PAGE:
I just reread this book and could read it six more times. The prose are sharp and elegant. The story is bold and the story behind the story is even bolder. For what initially led me to this book was learning about the author. At eighteen, Francoise Sagan had just graduated from school and instead of following her classmates to university or traveling across Europe, she told herself she’d write a book. After three months she sent her completed manuscript to a publisher who, after reading it, arrived at her doorstep to have the young author sign a contract before anyone else could snag it.. Imagine Eloise but French, seventeen, having sex on the beach and plotting the demise of her father’s new girlfriend.
Author’s Favorite Bookstore: Unknown so check out McNally Jackson
And Now We Have Everything by Meaghan O’Connell
Opening Lines: A baby was the thing we were trying to keep out. A baby was a consequence. A fuckup. Or it had been until recently, when, like a joke that slowly becomes sincere, I started imagining myself pregnant in a nightgown. Strangely, I never imagined the baby. Only me, a mother. How it might change me or wake me up. Make me better.
I passed this book three times in the local bookstore before buying it. I was drawn to it each time but even the idea of buying a book about pregnancy felt pre-emptive. Why did I keep looking at it then? Why couldn’t I stop thinking about it? When I finally took it off the shelf and read the first page, I knew why. I wanted to know if I was ready. If I’d ever be ready. And this book delivered on its promise. A raw, real and poignant story of a twenty-something New Yorker who finds herself pregnant with her serious boyfriend. The book answers the questions we keep asking ourselves – if not now, when?
Author’s Favorite Bookstore: Broadway Books
Places I Stopped on The Way Home by Meg Fee
Opening Lines: This is a love letter to the nights I climbed into bed with a full face of makeup, too tired to take it off. To the days when one latte was not enough, when the two basic food groups were caffeine and sugar. This is a note to the girl I was when joy was a thing always ten feet away, when getting out of bed was harder than not.
Bed bugs, bad dates and one too many apartments. Meg Fee’s memoir of her years in the city is as magical as it is real. While reading it, I felt I had a friend in New York. Someone to share all my worst and best stories with. Someone to talk to when the loneliness felt too much, when the heartache was too heavy and when I went on another bad date with another good guy. What I especially love about this book is every chapter is broken up by the neighborhood she lived in. Upper East Side. Bryant Park. West 4th Street. Every place has its own story of love and loss and lessons learned. If I had to describe this book in one word, I’d say it feels like home.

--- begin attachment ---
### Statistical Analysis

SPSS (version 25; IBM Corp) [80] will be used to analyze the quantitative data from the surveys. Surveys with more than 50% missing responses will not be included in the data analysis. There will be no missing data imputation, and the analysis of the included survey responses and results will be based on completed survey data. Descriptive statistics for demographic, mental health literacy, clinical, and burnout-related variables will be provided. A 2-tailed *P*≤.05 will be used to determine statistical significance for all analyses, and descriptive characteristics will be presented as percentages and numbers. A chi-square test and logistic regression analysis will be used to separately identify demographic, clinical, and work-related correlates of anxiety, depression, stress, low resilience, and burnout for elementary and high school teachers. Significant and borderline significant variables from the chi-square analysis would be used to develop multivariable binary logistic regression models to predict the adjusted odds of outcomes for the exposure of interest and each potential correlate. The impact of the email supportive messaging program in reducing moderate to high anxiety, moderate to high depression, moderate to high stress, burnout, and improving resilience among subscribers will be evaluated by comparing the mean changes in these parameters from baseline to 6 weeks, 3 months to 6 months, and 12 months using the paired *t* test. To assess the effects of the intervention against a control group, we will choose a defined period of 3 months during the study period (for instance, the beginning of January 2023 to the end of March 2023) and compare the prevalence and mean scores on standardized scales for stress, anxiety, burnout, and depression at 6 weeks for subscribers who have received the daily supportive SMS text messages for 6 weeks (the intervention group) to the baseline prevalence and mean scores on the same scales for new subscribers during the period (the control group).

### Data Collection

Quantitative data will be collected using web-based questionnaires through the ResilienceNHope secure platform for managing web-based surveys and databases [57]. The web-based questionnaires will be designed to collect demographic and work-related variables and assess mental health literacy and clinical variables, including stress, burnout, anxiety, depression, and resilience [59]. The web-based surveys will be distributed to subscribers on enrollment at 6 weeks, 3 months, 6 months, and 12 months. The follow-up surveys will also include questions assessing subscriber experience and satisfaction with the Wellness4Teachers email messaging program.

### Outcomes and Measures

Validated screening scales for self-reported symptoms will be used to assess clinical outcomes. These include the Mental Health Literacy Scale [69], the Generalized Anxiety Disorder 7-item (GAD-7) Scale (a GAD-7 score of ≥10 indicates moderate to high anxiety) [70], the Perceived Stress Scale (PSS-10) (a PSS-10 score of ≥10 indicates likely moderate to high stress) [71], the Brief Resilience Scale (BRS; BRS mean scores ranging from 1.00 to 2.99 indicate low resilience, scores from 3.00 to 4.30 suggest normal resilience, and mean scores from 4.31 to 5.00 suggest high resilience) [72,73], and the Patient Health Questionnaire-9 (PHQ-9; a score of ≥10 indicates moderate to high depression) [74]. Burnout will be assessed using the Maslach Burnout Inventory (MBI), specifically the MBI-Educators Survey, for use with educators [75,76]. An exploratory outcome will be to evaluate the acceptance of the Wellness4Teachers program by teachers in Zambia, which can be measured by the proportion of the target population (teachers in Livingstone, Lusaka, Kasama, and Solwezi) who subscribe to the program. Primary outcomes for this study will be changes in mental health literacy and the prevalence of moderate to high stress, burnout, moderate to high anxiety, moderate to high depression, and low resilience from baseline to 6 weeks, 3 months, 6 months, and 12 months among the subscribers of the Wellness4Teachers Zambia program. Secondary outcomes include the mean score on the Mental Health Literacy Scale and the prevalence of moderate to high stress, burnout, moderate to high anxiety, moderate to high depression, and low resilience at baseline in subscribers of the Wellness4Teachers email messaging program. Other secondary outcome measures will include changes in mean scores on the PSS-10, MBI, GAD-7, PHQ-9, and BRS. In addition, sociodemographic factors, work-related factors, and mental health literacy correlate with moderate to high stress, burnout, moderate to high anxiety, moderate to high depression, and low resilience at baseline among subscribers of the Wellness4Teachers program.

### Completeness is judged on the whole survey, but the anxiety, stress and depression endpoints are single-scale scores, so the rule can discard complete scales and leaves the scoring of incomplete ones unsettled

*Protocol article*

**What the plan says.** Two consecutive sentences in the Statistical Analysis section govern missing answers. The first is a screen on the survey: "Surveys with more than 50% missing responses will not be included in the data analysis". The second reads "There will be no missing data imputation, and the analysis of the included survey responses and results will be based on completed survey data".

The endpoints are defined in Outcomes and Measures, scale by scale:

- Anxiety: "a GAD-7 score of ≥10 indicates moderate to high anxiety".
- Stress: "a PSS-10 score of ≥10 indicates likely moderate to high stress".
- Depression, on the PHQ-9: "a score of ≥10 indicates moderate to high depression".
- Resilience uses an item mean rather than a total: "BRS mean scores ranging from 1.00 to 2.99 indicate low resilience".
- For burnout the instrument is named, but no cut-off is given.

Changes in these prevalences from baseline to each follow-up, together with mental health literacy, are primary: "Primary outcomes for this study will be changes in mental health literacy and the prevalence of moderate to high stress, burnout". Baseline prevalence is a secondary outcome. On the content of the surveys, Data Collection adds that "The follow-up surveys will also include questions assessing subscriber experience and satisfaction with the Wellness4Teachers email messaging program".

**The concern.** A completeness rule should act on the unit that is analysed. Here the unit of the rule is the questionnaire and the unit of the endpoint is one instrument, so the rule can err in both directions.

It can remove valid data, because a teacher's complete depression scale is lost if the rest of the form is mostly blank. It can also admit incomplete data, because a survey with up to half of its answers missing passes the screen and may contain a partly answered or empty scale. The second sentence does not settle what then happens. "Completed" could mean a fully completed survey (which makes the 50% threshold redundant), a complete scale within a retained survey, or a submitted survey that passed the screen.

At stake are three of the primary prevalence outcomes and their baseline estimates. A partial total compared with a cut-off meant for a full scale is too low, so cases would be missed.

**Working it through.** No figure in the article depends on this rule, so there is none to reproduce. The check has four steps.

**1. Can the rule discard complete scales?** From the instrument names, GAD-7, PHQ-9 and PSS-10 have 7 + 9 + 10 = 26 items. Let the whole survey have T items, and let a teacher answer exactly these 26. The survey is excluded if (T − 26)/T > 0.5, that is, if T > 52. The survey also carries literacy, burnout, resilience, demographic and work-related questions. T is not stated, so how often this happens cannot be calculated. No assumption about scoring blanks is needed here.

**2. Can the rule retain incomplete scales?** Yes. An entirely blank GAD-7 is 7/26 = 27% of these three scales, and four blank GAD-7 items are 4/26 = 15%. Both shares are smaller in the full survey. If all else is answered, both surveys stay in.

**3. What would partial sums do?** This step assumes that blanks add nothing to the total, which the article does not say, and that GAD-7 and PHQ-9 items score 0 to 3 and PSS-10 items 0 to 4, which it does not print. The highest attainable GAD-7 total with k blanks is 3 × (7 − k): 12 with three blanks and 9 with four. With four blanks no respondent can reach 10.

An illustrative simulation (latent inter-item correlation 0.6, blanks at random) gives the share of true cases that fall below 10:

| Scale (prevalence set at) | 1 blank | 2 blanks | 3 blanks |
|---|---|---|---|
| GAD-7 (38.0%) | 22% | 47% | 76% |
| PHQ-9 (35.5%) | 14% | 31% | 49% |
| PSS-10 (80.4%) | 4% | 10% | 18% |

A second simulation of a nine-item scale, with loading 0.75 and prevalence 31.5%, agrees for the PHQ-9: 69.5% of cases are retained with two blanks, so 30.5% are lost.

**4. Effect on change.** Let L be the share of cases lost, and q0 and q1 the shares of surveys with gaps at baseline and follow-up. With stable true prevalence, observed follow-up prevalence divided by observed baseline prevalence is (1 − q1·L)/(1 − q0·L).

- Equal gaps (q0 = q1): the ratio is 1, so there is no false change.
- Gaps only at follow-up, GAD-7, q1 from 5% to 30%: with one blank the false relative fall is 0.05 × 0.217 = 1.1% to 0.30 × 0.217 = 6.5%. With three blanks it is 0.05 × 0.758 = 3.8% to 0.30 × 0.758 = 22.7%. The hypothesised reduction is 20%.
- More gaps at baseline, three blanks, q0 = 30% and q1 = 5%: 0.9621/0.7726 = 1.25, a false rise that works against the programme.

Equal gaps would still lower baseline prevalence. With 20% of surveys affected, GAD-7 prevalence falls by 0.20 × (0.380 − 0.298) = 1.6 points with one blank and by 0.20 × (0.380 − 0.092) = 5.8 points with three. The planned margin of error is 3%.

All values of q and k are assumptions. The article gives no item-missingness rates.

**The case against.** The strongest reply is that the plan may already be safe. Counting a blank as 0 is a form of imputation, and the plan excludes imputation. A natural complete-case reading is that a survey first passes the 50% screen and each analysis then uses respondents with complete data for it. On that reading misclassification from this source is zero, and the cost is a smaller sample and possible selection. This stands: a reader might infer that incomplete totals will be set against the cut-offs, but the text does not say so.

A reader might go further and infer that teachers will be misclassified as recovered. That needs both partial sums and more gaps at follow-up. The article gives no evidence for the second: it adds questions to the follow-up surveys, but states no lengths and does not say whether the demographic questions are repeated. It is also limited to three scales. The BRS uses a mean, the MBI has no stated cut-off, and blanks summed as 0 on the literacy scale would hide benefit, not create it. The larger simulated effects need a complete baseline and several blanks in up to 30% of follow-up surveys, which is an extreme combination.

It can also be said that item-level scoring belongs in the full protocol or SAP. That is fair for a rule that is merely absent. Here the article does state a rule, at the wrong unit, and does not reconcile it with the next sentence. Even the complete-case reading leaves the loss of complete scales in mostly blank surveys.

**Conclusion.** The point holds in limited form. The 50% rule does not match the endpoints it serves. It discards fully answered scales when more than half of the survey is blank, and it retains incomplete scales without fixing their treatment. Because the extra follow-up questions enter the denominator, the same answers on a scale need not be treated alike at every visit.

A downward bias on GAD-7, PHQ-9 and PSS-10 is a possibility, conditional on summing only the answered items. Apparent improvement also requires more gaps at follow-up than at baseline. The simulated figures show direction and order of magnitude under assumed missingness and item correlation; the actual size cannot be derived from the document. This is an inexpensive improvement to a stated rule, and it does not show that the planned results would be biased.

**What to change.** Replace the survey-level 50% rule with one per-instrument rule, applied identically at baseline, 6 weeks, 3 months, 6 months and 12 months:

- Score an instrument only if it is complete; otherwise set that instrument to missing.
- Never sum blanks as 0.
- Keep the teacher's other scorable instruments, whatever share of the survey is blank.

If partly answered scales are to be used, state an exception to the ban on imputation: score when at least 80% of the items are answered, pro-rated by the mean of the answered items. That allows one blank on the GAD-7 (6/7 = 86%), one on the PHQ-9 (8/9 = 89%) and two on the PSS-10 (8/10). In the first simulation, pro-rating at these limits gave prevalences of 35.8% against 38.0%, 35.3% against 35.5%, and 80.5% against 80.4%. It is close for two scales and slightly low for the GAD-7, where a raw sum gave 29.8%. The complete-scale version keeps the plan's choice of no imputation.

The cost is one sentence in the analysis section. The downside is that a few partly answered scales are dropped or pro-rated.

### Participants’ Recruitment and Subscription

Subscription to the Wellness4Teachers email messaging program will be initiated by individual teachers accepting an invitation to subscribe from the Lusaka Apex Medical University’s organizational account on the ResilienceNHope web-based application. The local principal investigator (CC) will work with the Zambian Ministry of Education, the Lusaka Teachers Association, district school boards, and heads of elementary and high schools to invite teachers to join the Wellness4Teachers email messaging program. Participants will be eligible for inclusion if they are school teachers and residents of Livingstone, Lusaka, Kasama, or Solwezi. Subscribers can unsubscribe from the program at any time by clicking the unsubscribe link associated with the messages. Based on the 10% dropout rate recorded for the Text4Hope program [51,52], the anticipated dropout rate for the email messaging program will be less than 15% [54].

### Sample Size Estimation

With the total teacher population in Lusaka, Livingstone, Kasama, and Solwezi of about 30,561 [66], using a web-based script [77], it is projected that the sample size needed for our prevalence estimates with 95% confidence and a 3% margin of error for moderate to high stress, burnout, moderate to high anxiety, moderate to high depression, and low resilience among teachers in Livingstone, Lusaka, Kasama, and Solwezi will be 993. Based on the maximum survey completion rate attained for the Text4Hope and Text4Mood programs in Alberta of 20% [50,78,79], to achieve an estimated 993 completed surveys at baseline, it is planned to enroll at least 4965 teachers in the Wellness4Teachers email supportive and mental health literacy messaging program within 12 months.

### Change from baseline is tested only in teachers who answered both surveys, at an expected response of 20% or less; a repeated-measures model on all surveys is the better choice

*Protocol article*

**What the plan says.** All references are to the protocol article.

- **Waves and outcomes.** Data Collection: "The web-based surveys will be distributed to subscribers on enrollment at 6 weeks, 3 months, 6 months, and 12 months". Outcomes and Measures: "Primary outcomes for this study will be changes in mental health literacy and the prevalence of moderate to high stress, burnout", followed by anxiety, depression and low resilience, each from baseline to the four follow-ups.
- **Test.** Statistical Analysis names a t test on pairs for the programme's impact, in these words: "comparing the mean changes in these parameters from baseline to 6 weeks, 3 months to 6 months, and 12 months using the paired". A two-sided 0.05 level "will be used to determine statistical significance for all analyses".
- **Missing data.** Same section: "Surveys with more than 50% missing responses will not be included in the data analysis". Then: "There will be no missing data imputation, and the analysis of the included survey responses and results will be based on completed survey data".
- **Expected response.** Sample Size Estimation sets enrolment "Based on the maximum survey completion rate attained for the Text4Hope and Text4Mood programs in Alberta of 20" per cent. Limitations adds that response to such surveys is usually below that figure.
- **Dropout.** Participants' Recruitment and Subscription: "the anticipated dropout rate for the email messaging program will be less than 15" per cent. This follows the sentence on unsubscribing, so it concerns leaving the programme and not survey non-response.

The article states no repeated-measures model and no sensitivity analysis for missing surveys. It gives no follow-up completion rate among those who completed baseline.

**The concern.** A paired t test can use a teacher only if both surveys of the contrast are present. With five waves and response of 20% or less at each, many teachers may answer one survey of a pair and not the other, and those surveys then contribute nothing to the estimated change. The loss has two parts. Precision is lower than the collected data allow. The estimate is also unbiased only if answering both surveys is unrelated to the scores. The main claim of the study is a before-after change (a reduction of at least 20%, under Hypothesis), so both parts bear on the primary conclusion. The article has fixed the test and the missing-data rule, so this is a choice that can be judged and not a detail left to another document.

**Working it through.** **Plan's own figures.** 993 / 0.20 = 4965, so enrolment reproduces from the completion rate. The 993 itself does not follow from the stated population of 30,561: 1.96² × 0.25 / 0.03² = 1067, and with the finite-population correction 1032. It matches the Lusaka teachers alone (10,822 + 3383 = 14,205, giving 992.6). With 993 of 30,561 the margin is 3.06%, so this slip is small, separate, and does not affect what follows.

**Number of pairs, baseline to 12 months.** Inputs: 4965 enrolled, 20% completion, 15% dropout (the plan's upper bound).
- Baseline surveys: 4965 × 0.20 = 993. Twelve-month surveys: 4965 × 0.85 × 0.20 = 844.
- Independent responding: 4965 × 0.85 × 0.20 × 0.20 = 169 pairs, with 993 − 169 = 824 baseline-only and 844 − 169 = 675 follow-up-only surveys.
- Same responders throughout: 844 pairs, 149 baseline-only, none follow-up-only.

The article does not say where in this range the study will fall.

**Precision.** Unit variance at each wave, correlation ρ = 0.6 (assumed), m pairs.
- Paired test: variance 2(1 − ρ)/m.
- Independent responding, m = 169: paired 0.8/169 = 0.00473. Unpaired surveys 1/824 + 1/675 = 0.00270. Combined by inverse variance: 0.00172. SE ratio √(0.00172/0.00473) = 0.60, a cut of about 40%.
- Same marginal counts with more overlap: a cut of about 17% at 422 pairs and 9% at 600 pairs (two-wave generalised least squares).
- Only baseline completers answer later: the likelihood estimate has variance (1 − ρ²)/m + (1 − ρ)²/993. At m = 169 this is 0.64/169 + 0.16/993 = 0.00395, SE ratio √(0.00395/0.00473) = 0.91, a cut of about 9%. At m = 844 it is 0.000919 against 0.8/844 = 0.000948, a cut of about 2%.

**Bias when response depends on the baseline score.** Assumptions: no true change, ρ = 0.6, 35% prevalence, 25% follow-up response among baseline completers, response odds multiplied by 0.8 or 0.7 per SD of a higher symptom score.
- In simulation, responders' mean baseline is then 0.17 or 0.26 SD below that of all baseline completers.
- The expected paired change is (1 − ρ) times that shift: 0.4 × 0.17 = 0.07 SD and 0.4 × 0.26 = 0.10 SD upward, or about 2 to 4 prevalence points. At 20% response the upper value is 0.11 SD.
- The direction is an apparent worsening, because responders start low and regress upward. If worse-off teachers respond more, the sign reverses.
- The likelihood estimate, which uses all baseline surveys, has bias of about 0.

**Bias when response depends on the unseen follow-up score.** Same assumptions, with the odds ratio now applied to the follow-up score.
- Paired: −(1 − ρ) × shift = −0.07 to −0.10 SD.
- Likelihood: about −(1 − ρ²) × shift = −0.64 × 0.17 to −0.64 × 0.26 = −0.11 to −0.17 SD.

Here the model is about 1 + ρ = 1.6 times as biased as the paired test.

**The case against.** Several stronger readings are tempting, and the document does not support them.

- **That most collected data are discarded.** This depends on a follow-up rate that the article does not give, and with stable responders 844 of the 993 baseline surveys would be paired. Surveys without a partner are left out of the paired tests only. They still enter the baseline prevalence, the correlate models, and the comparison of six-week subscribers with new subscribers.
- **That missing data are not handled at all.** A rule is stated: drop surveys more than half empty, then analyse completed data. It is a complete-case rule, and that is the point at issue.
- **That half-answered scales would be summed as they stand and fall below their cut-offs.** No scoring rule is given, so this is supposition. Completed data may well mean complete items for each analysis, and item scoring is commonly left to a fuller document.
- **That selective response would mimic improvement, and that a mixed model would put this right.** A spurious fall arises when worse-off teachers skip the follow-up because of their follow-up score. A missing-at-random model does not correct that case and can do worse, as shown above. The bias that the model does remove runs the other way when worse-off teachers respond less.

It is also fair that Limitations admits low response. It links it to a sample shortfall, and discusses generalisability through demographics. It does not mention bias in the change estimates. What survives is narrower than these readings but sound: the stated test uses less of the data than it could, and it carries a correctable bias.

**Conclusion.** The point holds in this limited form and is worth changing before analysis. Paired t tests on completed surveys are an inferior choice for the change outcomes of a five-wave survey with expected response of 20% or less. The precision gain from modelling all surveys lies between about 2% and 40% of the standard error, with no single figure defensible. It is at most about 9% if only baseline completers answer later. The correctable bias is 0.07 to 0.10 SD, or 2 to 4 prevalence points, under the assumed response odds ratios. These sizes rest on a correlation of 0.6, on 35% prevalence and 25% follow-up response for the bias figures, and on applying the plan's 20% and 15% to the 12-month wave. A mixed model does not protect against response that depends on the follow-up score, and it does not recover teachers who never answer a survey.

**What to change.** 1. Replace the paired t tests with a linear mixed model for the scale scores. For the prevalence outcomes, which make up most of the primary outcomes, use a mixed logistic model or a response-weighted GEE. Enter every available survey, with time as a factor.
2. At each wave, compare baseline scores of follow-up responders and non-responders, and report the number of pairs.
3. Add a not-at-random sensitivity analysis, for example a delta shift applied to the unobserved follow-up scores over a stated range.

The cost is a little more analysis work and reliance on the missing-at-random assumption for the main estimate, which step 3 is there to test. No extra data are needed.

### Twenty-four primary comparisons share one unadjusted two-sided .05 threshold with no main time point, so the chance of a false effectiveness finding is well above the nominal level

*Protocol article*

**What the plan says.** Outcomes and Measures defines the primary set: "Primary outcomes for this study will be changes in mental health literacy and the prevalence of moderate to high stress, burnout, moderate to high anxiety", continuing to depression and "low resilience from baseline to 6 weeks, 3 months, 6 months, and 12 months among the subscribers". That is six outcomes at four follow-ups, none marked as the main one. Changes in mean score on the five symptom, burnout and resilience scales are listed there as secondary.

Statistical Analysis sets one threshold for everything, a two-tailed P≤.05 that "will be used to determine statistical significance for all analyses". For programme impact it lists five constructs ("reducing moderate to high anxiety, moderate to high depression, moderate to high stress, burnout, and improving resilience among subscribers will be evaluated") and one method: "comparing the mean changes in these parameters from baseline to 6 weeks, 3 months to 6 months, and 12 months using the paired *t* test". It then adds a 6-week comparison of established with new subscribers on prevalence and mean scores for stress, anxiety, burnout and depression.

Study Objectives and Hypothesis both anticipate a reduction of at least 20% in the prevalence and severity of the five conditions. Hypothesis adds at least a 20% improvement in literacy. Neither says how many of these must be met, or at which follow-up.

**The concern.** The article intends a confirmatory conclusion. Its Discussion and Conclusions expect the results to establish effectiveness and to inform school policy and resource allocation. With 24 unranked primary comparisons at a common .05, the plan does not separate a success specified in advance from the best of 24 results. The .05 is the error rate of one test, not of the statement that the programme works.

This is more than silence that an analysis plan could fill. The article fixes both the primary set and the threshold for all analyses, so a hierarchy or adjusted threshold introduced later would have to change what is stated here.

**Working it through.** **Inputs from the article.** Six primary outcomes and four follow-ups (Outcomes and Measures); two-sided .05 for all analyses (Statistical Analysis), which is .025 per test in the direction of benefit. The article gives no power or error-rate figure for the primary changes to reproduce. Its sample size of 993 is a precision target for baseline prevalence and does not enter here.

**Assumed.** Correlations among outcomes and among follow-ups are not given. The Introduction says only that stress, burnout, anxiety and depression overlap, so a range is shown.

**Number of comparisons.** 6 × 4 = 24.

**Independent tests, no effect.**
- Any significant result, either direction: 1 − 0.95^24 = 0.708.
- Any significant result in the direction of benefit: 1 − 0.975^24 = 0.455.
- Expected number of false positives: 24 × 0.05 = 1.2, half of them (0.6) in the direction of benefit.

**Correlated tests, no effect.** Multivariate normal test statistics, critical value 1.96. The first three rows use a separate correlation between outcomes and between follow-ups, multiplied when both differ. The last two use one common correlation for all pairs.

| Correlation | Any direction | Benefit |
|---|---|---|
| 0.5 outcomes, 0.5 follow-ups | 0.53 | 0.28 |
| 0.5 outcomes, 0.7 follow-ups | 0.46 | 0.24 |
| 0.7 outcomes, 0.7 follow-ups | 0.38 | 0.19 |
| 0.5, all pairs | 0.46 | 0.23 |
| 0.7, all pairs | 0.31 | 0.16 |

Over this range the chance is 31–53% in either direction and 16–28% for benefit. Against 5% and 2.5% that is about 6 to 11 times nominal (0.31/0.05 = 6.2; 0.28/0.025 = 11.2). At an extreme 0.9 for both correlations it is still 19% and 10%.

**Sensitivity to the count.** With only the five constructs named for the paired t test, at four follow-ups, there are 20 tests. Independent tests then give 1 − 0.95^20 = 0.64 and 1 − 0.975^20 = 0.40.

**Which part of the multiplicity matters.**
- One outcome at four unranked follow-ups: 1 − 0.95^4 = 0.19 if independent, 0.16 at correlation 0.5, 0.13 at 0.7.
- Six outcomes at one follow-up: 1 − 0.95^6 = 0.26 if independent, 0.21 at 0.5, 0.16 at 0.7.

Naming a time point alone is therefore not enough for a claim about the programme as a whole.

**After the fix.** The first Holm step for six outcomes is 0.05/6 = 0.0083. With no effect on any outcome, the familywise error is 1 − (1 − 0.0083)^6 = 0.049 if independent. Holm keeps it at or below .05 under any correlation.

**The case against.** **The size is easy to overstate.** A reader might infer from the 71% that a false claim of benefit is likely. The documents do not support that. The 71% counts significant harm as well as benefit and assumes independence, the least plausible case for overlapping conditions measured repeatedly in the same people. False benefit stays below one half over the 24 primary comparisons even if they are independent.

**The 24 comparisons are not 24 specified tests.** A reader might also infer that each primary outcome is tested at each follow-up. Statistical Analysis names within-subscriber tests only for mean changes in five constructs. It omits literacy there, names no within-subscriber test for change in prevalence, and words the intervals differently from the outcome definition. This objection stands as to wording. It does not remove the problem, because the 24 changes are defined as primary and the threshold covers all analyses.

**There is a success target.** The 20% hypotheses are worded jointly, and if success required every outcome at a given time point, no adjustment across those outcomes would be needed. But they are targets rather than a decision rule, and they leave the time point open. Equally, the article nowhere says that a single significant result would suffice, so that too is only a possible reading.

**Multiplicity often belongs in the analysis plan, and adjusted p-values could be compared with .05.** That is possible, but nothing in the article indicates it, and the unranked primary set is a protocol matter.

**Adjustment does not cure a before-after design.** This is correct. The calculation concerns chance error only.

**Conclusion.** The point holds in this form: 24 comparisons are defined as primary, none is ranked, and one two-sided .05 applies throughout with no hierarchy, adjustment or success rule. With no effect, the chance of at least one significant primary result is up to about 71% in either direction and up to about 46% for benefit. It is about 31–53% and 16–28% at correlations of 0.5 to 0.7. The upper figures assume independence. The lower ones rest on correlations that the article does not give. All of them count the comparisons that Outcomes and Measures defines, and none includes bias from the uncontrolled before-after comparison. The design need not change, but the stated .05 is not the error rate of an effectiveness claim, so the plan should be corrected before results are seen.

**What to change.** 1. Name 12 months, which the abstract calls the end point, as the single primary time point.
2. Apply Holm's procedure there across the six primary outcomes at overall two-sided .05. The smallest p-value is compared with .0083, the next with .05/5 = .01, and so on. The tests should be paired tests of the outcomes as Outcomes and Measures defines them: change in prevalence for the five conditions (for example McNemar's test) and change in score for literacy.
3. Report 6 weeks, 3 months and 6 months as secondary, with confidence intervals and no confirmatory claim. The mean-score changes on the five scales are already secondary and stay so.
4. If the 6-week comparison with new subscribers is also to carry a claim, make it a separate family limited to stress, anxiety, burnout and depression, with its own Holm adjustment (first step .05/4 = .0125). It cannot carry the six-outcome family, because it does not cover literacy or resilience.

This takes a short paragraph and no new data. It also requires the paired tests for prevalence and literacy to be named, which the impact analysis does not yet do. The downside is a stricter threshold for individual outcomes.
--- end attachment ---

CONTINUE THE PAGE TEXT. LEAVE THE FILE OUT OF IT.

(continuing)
Author’s Favorite Bookstore: The Regulator
Please See Us by Caitlin Mullen
Opening Lines: By the second week in June, there are two dead women laid out like tallies in the stretch of marsh just behind the Sunset Motel. They are so close to each other that their fingers nearly touch. The women can see everything with perfect clarity now, the man’s entire design available to them as though they had thought of it themselves: by the end of eight weeks’ time there will be five more women.
In a weird way, sometimes crime is the only thing that gives me some relief. A true distraction, this book calls upon all the things I love from a good murder mystery. Serial killers. Imperfect protagonists with endearing qualities and a unique location that makes the whole thing seem removed enough to intrigue me, but close enough it’s believable. What I also loved about this book was that it’s not just women being murdered, like usual, but women trying to solve the murder. No men to the rescue.
Author’s Favorite Bookstore: Word Bookstore